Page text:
Posted on 07 April 2017

What do Kiwis value about our seas?

New Zealanders in Nelson, Golden Bay and Tauranga told us what they appreciate most about our coastal and marine spaces.

In December and January, Dr Kate Davies and the Mauri Moana research team visited local events and markets in Nelson, Golden Bay, Tauranga and Waihi to ask New Zealanders what they value most about our coastal and marine spaces. They spoke to 308 people; 157 in Tauranga and Waihi, and 151 in Nelson and Golden Bay.

“It was great,” says Dr Davies. “People were so generous with their time. We met lots of people from a wide range of ages and backgrounds, which was hugely important because having a good representation of New Zealanders gives us a better idea of what the high priority social and cultural values are.

“Identifying these often intangible values is important because they are hard to measure – but the impact on society and people’s wellbeing and quality of life when they’re gone is massive. Knowing what’s important to Kiwis means that we can develop ways to include these values when we’re making decisions about how to protect and use marine resources.”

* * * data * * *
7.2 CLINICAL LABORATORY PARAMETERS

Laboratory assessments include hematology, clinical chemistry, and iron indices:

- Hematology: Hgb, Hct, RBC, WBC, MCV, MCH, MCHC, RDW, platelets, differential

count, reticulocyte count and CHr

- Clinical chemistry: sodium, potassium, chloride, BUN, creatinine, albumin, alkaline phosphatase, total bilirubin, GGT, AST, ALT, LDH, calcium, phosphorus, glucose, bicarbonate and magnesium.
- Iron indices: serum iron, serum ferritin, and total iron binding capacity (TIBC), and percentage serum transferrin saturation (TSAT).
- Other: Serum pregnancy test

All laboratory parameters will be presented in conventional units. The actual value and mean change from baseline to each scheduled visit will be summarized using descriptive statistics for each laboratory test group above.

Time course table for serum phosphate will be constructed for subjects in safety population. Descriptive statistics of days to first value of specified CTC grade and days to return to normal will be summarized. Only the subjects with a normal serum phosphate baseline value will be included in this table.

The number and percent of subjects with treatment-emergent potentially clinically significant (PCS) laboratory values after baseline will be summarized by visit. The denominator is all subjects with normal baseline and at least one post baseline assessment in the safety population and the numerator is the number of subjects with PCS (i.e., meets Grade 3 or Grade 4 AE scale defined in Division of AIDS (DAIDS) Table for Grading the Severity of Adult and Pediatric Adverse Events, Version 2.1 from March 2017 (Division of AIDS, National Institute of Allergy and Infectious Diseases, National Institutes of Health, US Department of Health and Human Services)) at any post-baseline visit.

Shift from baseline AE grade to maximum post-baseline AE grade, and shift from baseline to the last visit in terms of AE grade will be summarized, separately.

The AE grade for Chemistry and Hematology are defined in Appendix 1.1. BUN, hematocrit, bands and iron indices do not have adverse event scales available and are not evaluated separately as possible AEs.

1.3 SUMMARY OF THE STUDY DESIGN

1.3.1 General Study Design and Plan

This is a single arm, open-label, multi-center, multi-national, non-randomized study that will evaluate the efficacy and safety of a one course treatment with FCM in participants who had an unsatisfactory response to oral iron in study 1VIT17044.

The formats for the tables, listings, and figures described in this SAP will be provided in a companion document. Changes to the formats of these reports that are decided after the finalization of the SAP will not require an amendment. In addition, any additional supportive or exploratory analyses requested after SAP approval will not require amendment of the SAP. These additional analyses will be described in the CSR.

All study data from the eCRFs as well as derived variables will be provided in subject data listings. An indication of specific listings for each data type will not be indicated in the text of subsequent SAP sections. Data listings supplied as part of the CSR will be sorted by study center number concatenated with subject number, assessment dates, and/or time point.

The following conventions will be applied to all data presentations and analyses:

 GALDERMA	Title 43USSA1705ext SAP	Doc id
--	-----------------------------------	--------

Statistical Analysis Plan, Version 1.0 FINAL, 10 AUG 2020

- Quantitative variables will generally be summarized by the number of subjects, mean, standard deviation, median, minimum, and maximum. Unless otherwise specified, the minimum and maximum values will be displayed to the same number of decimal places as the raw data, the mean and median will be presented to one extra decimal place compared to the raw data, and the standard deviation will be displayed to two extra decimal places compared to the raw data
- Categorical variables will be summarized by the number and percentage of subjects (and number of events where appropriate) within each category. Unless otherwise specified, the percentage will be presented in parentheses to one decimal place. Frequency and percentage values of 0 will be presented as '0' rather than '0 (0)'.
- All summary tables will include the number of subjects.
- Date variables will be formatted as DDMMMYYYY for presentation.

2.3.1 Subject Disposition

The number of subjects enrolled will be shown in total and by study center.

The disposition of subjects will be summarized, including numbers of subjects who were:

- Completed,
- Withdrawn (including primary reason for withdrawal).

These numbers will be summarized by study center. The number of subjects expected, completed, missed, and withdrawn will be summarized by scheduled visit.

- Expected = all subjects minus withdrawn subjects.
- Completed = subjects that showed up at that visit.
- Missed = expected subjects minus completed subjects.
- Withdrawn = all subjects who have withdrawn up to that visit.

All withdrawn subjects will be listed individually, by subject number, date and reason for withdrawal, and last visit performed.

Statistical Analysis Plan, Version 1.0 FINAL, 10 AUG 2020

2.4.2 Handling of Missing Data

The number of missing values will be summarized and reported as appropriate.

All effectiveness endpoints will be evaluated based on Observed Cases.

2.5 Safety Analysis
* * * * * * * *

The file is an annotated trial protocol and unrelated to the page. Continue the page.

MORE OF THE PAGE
Incorporating social and cultural values as well as economic factors into decision making is an important element of ecosystem-based management (EBM).

Unique Kiwi culture?

The team is still analysing the data, but say it’s already clear that they have got important insights about how Kiwi culture and values are unique compared with other countries. For both Tauranga/Waihi and Nelson/Golden Bay, ‘peace’ was the top value.

“People used a variety of words and phrases – like quiet, relaxation, secluded, not crowded, not many boats or people – to describe how coastal and marine spaces benefit them. The majority of people said they went to the beach or the sea to revitalise, reflect and get away from it all,” says Dr Davies. “I’ve never seen a study where peace was the top value associated with an environment or public space – or even in the top five! This seems to be a unique Kiwi attitude.”

Why does it matter?

There is already interest in the study from planners, policy makers and others because it confirms that there are important values that need to be identified and/or better understood so they can be incorporated into decisions about using and protecting marine resources.

Dr Davies is presenting the preliminary findings at the American Association of Geographers Annual Meeting tomorrow, 8 April, in Boston.

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Mauri Moana, Mauri Tangata, Mauri Ora
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We explored ways to assess the values New Zealanders hold for the marine environment.